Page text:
Next… making compost for “Mel’s Mix” and laying out your plants (click the page link below)

Compost: the Workhorse of Mel’s Mix

compost
normanack / Wikimedia Commons

“Mel’s Mix” is the recommended soil mix for a square foot garden: 1 part vermiculite, 1 part peat moss, and 1 part compost. The first two items can be purchased at most garden supply stores, and don’t need to be amended or replaced: once they’re in your beds, they’ll stay useful as moisture retainers. Compost, however, is a bit more challenging, as you need to add it when you pull plants out, prepare beds for a new planting season, etc… it’s the element that provides nutrition for your plants. Mel recommends mixed compost: that is, compost with at least five different types of materials in it.

The best way to get mixed compost? Make your own. New to making compost? Check out these resources:

  • Composting overview: Treehugger’s slideshow “8 Ways to Compost and Which One You Should Try” provides a great overview of common composting methods.
  • DIY Outdoor Composters: If you don’t want to use the pile method (which can get a little unwieldy), there are plenty of plans out there for DIY compost bins. Some of the best come from Compost Bin Plans (a collection of Youtube videos on DIY bins), the Happy Housewife, and Instructables (a tumbling composter… a bit more difficult).
  • Worm Composting Bins: Don’t want to compost outside (or don’t have room)? A worm bin is great for indoor composting… if you do it right, the worms won’t get out and it won’t smell. One of the best resources for making and maintaining a worm bin: the Whatcom County (Washington) Agricultural Service’s Cheap and Easy Worm Bin page (yeah, it’s not pretty, but the information’s great).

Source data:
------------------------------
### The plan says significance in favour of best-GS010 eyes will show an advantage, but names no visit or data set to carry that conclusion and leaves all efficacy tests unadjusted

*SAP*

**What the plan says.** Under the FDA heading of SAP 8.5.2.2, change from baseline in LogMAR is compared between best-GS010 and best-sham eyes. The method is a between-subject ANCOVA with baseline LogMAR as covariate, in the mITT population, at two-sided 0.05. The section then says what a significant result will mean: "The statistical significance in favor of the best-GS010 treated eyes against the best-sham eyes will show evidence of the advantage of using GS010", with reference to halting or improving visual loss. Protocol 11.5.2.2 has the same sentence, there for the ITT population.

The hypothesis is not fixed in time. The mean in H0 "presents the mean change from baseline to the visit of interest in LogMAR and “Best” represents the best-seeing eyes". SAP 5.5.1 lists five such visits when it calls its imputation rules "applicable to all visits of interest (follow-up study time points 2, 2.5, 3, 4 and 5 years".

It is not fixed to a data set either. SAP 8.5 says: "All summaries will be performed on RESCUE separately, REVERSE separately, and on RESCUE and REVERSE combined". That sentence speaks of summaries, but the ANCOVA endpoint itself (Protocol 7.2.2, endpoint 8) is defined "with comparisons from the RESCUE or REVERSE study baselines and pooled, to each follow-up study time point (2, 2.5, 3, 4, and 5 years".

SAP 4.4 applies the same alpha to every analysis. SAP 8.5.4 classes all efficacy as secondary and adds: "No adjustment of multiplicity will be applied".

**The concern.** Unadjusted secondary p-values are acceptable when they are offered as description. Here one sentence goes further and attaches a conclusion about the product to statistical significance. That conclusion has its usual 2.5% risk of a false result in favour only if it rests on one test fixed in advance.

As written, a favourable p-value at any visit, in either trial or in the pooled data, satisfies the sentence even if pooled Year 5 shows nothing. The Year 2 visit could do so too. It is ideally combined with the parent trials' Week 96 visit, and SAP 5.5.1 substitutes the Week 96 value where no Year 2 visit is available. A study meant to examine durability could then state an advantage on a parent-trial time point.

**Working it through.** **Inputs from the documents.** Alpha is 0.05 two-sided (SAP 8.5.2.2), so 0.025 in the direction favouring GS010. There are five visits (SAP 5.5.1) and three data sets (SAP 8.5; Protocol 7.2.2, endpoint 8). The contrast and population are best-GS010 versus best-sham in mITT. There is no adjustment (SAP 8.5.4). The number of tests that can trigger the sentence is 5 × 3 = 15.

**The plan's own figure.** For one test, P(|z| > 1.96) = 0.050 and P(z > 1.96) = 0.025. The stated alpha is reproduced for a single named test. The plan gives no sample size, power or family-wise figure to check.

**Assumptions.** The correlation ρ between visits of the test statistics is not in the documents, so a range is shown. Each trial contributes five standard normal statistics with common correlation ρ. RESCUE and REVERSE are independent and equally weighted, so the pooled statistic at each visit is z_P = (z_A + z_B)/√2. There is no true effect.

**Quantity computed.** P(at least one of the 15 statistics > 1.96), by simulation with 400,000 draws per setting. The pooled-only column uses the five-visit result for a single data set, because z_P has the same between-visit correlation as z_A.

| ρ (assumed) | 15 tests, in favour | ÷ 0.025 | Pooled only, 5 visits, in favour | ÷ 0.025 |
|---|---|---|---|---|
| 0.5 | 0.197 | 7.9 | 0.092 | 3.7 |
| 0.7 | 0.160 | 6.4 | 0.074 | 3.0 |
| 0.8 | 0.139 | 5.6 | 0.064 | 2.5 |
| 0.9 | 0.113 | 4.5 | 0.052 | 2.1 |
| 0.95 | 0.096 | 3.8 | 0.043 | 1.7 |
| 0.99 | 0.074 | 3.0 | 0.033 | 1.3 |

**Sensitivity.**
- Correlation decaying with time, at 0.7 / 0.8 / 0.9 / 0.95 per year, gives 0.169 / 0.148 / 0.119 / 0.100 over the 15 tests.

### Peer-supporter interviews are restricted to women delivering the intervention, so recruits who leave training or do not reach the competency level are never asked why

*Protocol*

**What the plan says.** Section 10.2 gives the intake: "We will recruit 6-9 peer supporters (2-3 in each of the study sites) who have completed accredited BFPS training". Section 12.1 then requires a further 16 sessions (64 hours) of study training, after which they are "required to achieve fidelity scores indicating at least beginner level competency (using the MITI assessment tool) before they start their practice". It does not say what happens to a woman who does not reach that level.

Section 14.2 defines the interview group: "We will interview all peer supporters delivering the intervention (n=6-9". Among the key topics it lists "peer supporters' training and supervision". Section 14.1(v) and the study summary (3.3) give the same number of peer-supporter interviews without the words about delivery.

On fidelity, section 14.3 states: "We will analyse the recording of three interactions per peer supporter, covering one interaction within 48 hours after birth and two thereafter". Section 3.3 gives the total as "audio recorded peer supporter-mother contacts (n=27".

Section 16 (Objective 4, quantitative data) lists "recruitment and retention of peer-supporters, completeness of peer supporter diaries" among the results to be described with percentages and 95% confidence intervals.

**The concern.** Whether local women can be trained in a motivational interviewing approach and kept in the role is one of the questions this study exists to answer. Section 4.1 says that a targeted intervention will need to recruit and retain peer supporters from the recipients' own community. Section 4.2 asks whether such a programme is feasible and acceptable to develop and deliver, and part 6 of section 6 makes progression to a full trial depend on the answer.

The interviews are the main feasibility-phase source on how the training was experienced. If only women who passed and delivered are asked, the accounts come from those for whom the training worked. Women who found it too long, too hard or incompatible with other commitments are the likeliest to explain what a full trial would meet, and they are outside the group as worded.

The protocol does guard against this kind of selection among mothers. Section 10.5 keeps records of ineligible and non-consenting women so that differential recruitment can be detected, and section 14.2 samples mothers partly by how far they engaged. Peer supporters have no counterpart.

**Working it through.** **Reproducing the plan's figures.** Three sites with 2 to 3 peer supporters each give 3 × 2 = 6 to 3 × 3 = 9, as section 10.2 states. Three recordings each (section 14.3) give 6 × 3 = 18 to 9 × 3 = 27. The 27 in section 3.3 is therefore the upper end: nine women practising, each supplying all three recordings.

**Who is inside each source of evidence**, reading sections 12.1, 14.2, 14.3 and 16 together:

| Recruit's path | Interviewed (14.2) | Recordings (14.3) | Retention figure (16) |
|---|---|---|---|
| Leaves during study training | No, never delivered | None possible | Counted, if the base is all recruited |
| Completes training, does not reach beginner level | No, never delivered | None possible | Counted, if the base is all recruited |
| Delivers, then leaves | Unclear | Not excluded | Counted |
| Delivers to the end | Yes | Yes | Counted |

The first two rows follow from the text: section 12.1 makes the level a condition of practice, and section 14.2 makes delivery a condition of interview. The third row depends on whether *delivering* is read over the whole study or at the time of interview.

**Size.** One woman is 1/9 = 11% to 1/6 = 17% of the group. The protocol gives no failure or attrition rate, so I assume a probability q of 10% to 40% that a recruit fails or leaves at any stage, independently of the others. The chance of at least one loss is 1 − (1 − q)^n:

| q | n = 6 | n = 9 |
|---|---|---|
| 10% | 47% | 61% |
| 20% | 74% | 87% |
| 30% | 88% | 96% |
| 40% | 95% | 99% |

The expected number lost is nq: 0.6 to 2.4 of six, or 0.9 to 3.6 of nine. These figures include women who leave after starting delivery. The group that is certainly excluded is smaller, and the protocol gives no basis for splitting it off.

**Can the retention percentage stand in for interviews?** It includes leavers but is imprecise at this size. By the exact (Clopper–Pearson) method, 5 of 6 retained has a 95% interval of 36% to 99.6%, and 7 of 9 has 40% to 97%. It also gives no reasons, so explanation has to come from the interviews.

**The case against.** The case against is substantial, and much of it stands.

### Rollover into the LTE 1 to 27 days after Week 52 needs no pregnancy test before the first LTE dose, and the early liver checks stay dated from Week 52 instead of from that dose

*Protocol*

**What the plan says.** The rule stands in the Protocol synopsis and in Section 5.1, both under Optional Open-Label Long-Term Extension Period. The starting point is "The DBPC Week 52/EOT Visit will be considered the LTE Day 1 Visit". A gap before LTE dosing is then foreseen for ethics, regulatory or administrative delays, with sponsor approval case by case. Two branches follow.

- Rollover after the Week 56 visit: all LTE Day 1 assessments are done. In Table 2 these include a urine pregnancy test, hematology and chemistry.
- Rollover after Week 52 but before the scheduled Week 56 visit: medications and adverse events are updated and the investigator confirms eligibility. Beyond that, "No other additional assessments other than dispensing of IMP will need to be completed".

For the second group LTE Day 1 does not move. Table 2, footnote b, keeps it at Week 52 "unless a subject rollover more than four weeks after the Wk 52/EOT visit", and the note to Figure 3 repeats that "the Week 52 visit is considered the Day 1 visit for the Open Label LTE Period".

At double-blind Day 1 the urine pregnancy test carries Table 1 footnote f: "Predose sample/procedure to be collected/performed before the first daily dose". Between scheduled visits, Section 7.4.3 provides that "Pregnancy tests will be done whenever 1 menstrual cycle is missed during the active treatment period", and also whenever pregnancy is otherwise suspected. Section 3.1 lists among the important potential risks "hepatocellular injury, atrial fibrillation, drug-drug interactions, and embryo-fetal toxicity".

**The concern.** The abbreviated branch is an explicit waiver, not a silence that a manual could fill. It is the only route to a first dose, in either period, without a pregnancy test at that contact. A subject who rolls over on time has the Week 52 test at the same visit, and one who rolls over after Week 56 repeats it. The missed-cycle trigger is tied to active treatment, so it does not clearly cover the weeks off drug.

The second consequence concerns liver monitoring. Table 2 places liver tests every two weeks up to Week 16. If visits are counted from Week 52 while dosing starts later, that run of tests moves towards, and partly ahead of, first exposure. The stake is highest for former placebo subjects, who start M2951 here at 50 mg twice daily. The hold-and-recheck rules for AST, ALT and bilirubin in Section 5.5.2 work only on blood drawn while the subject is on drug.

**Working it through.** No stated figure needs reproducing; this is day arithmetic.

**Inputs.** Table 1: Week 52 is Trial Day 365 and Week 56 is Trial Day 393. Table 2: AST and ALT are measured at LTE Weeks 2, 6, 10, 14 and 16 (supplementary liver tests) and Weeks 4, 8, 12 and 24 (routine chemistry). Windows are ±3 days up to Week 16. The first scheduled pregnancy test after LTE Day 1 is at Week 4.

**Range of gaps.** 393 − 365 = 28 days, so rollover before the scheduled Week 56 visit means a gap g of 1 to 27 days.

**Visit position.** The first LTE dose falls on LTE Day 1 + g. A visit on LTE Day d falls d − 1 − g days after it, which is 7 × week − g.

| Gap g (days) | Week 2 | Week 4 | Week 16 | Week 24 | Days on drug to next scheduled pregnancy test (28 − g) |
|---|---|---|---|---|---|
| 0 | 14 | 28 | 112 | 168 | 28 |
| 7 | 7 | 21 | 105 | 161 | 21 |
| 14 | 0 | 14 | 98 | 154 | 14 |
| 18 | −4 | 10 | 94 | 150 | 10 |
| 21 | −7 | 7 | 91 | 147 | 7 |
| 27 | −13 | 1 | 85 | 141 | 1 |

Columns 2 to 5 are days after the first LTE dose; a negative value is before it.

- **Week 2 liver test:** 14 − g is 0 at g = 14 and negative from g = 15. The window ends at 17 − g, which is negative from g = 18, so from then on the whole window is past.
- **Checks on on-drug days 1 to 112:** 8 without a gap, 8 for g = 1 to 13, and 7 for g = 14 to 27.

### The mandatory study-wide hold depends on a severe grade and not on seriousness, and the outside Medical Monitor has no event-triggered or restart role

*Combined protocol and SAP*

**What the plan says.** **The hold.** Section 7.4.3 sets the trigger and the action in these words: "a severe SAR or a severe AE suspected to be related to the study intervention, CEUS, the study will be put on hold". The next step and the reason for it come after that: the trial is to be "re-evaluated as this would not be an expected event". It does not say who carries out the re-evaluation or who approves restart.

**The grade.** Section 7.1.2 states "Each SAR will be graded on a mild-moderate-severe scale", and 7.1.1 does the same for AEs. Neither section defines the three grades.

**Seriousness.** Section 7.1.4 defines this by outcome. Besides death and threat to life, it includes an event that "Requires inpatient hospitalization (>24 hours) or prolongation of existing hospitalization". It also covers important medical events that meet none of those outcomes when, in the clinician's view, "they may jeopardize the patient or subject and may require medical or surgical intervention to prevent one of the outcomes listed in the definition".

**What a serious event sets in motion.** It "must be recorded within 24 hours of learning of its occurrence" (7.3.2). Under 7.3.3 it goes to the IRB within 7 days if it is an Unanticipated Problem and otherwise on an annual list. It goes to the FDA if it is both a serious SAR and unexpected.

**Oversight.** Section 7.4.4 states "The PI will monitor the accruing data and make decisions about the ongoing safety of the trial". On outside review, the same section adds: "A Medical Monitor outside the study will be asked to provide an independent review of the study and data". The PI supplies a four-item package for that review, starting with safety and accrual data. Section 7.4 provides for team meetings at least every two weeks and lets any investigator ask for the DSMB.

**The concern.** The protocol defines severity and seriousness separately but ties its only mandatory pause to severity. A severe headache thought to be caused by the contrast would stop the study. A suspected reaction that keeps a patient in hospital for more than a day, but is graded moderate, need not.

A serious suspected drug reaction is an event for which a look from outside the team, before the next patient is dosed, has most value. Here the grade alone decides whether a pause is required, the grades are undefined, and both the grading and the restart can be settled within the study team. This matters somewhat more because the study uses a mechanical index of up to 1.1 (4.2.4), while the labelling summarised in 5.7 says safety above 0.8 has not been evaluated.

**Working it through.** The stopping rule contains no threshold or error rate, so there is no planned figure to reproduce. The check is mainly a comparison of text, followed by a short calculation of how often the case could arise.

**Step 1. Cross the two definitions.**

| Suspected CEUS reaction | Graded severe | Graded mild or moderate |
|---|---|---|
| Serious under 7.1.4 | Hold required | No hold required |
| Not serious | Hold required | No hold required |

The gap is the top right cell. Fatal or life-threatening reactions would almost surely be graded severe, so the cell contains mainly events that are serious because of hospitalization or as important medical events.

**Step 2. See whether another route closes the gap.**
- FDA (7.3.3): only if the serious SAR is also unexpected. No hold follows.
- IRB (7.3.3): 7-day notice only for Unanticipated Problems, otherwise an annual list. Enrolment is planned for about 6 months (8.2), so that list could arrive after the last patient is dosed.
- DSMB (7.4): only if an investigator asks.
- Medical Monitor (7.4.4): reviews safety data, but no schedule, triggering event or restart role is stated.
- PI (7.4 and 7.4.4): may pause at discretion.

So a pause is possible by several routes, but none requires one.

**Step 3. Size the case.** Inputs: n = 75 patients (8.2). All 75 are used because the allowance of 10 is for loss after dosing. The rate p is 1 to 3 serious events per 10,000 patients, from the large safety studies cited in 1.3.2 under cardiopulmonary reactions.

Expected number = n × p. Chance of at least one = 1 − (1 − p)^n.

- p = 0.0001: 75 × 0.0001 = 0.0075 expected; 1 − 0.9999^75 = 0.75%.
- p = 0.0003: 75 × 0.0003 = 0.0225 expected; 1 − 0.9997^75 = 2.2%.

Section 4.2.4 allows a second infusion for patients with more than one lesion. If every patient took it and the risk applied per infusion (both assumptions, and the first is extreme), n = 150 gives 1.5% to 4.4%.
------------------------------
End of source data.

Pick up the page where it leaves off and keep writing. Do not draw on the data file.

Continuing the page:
• Bokashi Composting: This Japanese method technically isn’t composting; it’s a fermentation process. One of the main upside: you can deal with any kind of kitchen wastes in a bokashi bucket… including meat and dairy. It also works faster than typical composting methods.Β Compost Guy’s page on bokashi takes you through the entire process.

Buying Compost: OK, don’t want to collect and compost your own organic wastes? You can purchase compost from garden and home centers, nurseries, and other places that sell gardening supplies.

  • What kinds of compost can you buy? The official Square Foot Gardening Forums has a great (though long) post on buying compost (as well as the other ingredients for Mel’s Mix).
  • Mixed compost: Most commercial brands are single material compost… a few small companies like Ecoscraps do sell mixed compost.
  • Don’t step in the “biosolids”: Because that may be a code word for “sewage sludge.” There’s debate over the safety of such material in commercial compost, but if you’d rather avoid it, Rodale has a helpful article on how to spot commercial compost with biosolids.
  • Municipal compost: If your town, city or county asks you to separate yards waste or other organic wastes from other trash, they’re probably composting it. You may be able to get compost from them for free or cheap. Some worry about the presence of plant disease and/or synthetic chemicals in municipal compost: this thread at GardenWeb provides a good overview of some of these concerns.

The Layout of Plants in Your Square Foot Garden

This is the part that I always find challenging each year: how do I arrange plants so that they’re not overcrowding each other, filtering sunlight, or even competing with one another. It’s been a learning experience… for instance, I struck out twice with cantaloupe because I planted something in front of it that limited the cantaloupe plant received. Some guidance I’ve found here:

  • Plant multiple beds?: So does Tim of Tim’s Square Foot Garden (a huge site on the topic). He has diagrams of how he arranges plants in multiple beds from season to season.
  • Using companion planting?: That’s my experiment this year: arranging plants so that they benefits one another’s growth. As ziggy’s already noted in an earlier post, Wikipedia has a great chart of companion plants… but if you want to figure out how to make that work in a square foot garden, check out Emily’s companion planting tool at My Square Foot Garden.

There’s a lot here, but surely more good information out there for setting up your square foot garden. Got a favorite online resource? Share it below, and I’ll consider adding it…